Matt Prior leaves the field after being dismissed during the first Test match against India at Trent Bridge cricket ground in Nottingham, England on July 11, 2014. Photo by Philip Brown(Reuters)England wicket-keeper Matt Prior on Monday announced that he is taking break from cricket due to fitness problems.According to reports, he will miss the remainder of the home series against India and also the entire season for Sussex which he represents in county cricket. Prior is likely to be replaced by Jos Butler. The 32-year-old cricketer’s decision comes hours after the hosts lost to India by 95 runs at Lord’s in London.This is India’s second Test win at Lord’s after a period of 28 years. At the same venue, India registered their lone win back in 1986.Resuming the second session at 173/5, England were bowled out for 223 while chasing a target of 319 runs.Pacer Ishant Sharma was the pick of the Indian bowlers with career best figures of 7/74. He was adjudged the Man of the Match.Prior did not have a good stint with his bat, scoring 23 and 12 in the match.The third Test between India and England is scheduled to be held at Southampton from July 27.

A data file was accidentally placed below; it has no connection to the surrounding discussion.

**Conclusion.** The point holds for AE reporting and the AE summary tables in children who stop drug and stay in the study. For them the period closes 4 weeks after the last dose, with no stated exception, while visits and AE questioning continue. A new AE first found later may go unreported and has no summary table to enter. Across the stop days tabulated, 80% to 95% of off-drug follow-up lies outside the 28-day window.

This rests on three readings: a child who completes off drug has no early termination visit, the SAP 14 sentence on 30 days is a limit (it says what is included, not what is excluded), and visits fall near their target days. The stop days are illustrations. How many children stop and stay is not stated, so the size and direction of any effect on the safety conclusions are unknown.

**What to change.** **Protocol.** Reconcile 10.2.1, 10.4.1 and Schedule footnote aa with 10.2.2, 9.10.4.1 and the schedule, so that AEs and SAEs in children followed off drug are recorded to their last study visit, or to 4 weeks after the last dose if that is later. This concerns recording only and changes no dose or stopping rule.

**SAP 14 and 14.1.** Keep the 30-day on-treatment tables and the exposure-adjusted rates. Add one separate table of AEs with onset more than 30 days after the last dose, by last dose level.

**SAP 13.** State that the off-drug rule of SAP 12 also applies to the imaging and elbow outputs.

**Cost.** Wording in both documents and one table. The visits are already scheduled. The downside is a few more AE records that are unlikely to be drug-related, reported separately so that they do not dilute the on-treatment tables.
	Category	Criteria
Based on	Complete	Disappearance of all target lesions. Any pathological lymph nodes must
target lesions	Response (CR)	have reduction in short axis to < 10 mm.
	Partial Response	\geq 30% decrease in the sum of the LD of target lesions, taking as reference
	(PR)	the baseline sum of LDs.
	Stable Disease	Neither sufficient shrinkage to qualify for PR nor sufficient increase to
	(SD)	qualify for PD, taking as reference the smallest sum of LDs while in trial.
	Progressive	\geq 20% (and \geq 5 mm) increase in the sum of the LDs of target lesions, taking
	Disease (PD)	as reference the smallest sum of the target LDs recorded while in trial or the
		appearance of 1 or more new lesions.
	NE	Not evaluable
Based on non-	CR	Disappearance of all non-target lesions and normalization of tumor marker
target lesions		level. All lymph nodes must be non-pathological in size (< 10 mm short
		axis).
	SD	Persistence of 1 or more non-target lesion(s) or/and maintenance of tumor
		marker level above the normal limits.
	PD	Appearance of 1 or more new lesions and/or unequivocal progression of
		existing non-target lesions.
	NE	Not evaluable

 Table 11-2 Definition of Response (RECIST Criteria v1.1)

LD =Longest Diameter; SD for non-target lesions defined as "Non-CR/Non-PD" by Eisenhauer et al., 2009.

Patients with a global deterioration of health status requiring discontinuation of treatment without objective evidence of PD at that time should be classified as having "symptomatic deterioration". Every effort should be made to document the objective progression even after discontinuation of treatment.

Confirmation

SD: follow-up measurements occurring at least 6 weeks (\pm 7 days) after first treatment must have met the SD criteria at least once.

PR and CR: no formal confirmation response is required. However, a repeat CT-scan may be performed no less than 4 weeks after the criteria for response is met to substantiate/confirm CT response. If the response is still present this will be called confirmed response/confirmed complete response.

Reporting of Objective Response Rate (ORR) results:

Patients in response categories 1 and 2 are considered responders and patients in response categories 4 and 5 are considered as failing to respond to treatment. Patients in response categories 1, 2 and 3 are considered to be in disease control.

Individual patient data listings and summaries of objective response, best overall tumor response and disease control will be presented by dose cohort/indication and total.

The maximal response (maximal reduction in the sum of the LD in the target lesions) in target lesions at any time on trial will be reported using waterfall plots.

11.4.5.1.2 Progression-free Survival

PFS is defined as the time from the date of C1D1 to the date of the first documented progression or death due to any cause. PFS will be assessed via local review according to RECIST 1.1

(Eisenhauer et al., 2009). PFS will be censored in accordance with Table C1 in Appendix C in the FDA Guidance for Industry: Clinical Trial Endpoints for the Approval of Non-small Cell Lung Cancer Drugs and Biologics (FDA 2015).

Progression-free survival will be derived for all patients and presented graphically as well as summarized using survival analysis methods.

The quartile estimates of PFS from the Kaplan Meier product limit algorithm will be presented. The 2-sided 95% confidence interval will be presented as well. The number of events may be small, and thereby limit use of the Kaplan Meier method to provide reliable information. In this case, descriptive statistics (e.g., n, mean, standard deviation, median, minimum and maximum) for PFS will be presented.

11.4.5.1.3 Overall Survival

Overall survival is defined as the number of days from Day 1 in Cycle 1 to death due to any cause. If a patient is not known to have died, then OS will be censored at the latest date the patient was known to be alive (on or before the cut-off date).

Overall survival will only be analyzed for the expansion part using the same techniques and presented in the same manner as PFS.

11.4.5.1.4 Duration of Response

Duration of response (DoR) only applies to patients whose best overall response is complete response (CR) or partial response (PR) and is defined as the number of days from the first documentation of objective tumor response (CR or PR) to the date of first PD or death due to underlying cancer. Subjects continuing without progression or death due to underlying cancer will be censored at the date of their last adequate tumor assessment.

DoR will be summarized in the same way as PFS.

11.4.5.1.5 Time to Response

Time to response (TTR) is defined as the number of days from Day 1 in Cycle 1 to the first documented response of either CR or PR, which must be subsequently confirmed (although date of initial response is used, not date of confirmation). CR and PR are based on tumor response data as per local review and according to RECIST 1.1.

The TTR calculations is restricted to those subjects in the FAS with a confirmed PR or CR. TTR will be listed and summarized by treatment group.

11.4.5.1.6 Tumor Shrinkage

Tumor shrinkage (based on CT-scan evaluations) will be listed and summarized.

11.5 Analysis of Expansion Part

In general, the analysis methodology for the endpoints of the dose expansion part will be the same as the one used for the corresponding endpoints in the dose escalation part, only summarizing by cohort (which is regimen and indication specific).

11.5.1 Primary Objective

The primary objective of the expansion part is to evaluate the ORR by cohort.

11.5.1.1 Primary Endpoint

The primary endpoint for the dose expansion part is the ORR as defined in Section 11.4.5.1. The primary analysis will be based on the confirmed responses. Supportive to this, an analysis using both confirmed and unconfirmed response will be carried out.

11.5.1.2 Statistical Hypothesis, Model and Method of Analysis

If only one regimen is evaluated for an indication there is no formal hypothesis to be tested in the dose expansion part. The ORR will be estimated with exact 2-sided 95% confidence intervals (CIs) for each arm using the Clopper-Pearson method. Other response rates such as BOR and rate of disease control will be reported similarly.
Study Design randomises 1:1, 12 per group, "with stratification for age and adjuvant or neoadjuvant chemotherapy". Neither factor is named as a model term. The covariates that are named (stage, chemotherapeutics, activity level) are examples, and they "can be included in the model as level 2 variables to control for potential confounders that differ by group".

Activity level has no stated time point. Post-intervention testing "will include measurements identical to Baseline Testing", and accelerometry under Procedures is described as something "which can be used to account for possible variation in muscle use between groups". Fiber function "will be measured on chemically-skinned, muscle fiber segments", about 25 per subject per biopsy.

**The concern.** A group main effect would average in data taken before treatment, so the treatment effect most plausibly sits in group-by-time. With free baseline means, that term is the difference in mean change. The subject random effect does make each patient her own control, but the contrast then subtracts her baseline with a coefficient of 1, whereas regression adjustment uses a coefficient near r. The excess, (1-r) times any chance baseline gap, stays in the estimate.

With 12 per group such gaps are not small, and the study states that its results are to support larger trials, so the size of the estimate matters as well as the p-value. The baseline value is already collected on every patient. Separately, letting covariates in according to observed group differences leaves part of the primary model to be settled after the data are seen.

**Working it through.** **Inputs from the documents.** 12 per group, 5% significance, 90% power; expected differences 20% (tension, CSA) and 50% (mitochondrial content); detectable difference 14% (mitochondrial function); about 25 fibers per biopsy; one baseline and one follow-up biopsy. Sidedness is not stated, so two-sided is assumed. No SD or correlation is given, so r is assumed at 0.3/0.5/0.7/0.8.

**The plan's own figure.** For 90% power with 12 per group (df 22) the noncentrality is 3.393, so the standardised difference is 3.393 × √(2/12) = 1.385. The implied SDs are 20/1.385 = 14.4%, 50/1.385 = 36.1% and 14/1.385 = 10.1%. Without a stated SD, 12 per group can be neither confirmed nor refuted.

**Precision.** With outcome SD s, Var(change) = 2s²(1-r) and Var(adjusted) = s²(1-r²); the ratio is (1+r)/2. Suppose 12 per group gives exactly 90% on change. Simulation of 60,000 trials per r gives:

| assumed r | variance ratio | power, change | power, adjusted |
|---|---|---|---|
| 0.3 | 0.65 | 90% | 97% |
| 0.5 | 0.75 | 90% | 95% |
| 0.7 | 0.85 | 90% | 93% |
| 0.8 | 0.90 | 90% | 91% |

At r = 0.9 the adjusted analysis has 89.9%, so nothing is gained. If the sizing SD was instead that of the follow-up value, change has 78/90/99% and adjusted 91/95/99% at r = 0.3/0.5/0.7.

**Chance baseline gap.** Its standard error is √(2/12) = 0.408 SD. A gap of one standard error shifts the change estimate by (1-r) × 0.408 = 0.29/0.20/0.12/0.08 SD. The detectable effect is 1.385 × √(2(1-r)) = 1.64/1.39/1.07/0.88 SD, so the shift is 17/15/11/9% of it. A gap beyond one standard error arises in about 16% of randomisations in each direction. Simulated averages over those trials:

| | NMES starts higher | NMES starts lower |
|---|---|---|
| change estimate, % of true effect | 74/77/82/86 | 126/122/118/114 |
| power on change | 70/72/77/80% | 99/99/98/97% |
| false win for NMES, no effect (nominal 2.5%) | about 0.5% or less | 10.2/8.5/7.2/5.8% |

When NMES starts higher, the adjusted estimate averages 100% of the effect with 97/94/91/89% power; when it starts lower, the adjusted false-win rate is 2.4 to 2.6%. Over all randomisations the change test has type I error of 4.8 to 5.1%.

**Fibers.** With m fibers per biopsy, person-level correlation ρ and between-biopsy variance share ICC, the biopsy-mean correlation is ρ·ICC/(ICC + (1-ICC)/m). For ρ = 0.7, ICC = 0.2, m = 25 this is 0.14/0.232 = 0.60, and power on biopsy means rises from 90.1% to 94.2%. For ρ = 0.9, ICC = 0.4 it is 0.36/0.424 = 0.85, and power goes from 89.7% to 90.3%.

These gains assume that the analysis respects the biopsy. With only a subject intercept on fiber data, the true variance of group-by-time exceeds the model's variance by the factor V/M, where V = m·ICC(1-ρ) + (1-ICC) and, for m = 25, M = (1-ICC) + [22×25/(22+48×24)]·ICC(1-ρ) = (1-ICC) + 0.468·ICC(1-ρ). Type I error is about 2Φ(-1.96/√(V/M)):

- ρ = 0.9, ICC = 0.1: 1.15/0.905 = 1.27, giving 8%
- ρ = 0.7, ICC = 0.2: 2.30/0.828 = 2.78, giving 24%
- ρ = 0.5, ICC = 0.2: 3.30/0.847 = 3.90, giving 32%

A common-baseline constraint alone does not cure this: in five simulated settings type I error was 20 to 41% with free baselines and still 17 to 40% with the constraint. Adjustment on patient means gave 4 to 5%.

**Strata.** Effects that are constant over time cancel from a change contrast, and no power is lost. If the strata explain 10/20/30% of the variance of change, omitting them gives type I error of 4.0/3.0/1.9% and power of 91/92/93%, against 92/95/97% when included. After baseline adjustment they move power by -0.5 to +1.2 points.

Manchester United No more excuses, Mourinho needs to prove himself worthy of Man Utd in 2018-19 Kris Voakes Man Utd Correspondent Last updated 1 year ago 18:30 5/20/18 FacebookTwitterRedditcopy Comments(6) Getty Manchester United Premier League Chelsea v Manchester United FA Cup José Mourinho Performances like Saturday’s won’t be forgiven much longer and United fans will soon turn on their manager if next season follows the same script It has been a 2017-18 campaign in which Manchester United have undoubtedly progressed under Jose Mourinho.Their second place finish in the Premier League says much about their increased durability, and as they look to make that next step and truly compete for a league title again they head into the new season in far better shape than they were 12 months ago.Yet Saturday’s FA Cup final defeat to Chelsea was just the latest reminder that all is not well at Old Trafford, and if Mourinho doesn’t hit the ground running in 2018-19 then sympathy among the United fan base will be in very short supply. Article continues below Editors’ Picks Goalkeeper crisis! Walker to the rescue but City sweating on Ederson injury ahead of Liverpool clash Out of his depth! Emery on borrowed time after another abysmal Arsenal display Diving, tactical fouls & the emerging war of words between Guardiola & Klopp Sorry, Cristiano! Pjanic is Juventus’ most important player right now Most fans have been accepting of Mourinho’s need to do things his way despite the obvious drawbacks. The football is far from easy on the eye, and the cup final defeat was just another example of a game in which supremely talented players were either stymied due to tactics, given almost no time to impress because of selection, or, worse still, not called upon at all.Without the returning Romelu Lukaku among their starters, United had no direction in attack. But rather than change his plan tactically to play to Marcus Rashford’s attributes, Mourinho simply threw his hands in the air afterwards and cursed Lukaku’s refusal to put his body on the line for longer than the final 20 minutes.He told reporters afterwards: “When a player tells you he is not ready to play, when a player tells you that he’s not ready to start the game, then the question is ‘How many minutes do you think you can play?’ But how can I convince a player who tells me that he’s not ready to play. That’s nonsense.”It is far from the first time he has decried the lack of commitment of a player who would not commit to playing through an injury, and from the look of Lukaku’s movement when he did enter in the 73rd minute the Belgian was barely mobile enough to have made an appearance at all.The perception of disharmony this type of behaviour presents does nothing to help him in his task to buy credit with United fans.The vast majority of those who had made the trip to Wembley on Saturday headed for the exits within seconds of the final whistle, so distressed were they with their team’s inability to put together anything resembling a fight in the first half. By the time the United players went up for their medals you could practically count the number of Reds watching on.While it’s normal for supporters to be downbeat about a cup final loss, the biggest frustration for United fans right now is that their team are not playing to their potential and that is due in large part to the decisions made by their manager.Mourinho blasted Chelsea’s long-ball football afterwards, insisting: “They only played long balls for Giroud to flick and then Hazard to get second balls in individual actions, but when you play against a team so predictable it’s quite easy to adapt to it.” That assessment failed to address the fact that he had in part allowed the west Londoners to play exactly that way by handing them the initiative with his negative approach to the opening stages.It’s the same old story. Jose never accepts responsibility and was looking in every other direction for a potential fall guy. He was attempting to pick fights with the media, moaning at Antonio Conte’s tactics and even blaming his striker for being injured.But if he chooses to adapt the same approach next season then the United fans will not stick with him unless he delivers in a big way. They need to push all the way in the title race, and arguably win it, for him to keep justifying his tactics and his attitude. There can be no more days like Saturday, no more nights like Sevilla.Mourinho’s insistence on doing everything his own way with complete disregard for the consequences and firing broadsides left, right and centre when it all goes wrong is not in keeping with the United way. He may have been given the backing of the board to keep doing what he’s doing, with executive vice-chair Ed Woodward admitting last week that results matter little to the club’s commercial entity, but as soon as he loses the fans he will need to go a long way to win them back and make his continued position at the club tenable.While it should be appreciated that he has moved the club in the right direction, now is the time for him deliver on the greatest stages. United need actions now, because all the words are becoming predictable, tedious and damaging. Check out Goal’s Premier League 2019-20 fantasy football podcast for game tips, debate and rivalries.